Sprint special October event could reveal 4G plans
Carrier announces an event on October 7 it's calling a "strategy update," but it doesn't give any clue as to the agenda topics. So far speculation is pointing to its 4G future as the potential subject.
Sprint is holding a special event in early October that it's dubbed "a strategy update," prompting speculation as to what strategy the carrier will discuss.
The invite sent out to the media says the event will take place in New York City on Friday, October 7, from 9:30 a.m. to 1 p.m. ET. But the agenda teases only presentations by senior management and a Q&A session with no details as to the topic.
So far, speculation is pointing to Sprint's 4G future as the potential subject.
Sprint CEO Dan Hesse apparently told Engadget last month that he had a "great story around 4G" for this fall, leading the tech news site to come up with a few scenarios, including an , a move to , or some details on .
The folks at AppleInsider point out that the event date is the , though it seems unlikely Sprint would hold its event on exactly the same day, assuming the October 7 date is accurate.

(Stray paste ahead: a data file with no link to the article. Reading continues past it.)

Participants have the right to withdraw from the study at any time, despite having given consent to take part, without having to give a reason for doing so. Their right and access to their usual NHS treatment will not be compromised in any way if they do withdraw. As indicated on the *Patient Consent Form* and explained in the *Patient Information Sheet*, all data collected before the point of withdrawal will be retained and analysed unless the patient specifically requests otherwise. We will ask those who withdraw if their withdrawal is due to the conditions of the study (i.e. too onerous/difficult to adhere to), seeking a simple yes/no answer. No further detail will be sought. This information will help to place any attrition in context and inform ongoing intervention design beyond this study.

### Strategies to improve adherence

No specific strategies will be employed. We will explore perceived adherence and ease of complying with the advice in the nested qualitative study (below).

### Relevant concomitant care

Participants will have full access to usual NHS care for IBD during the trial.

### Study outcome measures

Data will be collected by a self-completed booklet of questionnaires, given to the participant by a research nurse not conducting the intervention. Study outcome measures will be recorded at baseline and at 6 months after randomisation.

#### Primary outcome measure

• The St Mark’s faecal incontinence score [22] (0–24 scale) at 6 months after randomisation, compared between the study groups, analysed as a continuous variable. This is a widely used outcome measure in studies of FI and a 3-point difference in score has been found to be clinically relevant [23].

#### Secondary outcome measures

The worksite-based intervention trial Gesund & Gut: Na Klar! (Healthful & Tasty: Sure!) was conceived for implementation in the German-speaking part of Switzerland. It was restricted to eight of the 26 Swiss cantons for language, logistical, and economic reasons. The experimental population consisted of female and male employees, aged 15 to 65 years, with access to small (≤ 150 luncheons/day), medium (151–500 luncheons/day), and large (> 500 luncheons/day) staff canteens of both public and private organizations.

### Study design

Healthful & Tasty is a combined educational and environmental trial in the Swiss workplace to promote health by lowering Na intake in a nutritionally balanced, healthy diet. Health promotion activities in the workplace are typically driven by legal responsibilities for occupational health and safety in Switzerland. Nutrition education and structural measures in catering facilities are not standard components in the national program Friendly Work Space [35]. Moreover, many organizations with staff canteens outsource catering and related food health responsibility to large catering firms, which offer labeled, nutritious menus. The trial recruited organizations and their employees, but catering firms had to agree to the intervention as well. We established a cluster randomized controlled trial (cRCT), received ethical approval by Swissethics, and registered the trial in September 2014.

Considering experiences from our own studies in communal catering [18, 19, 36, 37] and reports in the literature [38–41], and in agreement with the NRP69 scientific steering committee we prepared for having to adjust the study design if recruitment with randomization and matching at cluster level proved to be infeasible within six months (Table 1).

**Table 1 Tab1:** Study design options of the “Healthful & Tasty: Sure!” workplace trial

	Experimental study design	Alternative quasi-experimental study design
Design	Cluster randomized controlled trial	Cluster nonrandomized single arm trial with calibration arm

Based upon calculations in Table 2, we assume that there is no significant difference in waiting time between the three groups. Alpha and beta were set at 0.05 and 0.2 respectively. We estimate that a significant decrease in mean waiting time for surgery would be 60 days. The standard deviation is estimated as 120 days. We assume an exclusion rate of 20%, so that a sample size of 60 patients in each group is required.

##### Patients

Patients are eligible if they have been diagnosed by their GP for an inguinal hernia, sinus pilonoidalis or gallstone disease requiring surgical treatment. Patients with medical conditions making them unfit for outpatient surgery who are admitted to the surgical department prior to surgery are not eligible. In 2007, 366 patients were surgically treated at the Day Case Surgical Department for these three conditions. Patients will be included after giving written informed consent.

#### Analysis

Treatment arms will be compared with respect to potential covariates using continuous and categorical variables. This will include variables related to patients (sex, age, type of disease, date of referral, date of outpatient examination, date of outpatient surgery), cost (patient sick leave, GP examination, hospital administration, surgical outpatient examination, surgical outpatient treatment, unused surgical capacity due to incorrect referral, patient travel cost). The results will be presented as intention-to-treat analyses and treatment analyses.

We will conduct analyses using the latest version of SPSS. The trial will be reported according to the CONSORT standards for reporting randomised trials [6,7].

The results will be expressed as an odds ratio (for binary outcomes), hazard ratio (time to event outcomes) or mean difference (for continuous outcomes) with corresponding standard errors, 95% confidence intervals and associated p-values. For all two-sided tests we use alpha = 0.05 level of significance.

Just before rumors started popping up about Sprint acquiring Clearwire, thein which the two will team up to build a 4G network. Under the terms of the deal, LightSquared will pay Sprint $9 billion in cash and about $4.5 billion in credits for LTE and satellite equipment, while Sprint will host LightSquared's spectrum space and provide network services.
LTE could also be one topic on the table. In the U.S., Sprint was the first carrier to roll out 4G service. But it's the only provider using WiMax, while AT&T, Verizon Wireless, and T-Mobile have all given the nod to LTE. As more of the nation moves toward LTE for its 4G technology, This is My Next thinks that maybe it's time for Sprint to start thinking about an LTE transition.
Update 2:38 p.m. PT: It turns out Sprint made mention of a planned future 4G event during a recent conference call, so we're all the more confident that will be the topic of discussion on October 7.
CNET reporter Roger Cheng contributed to this story.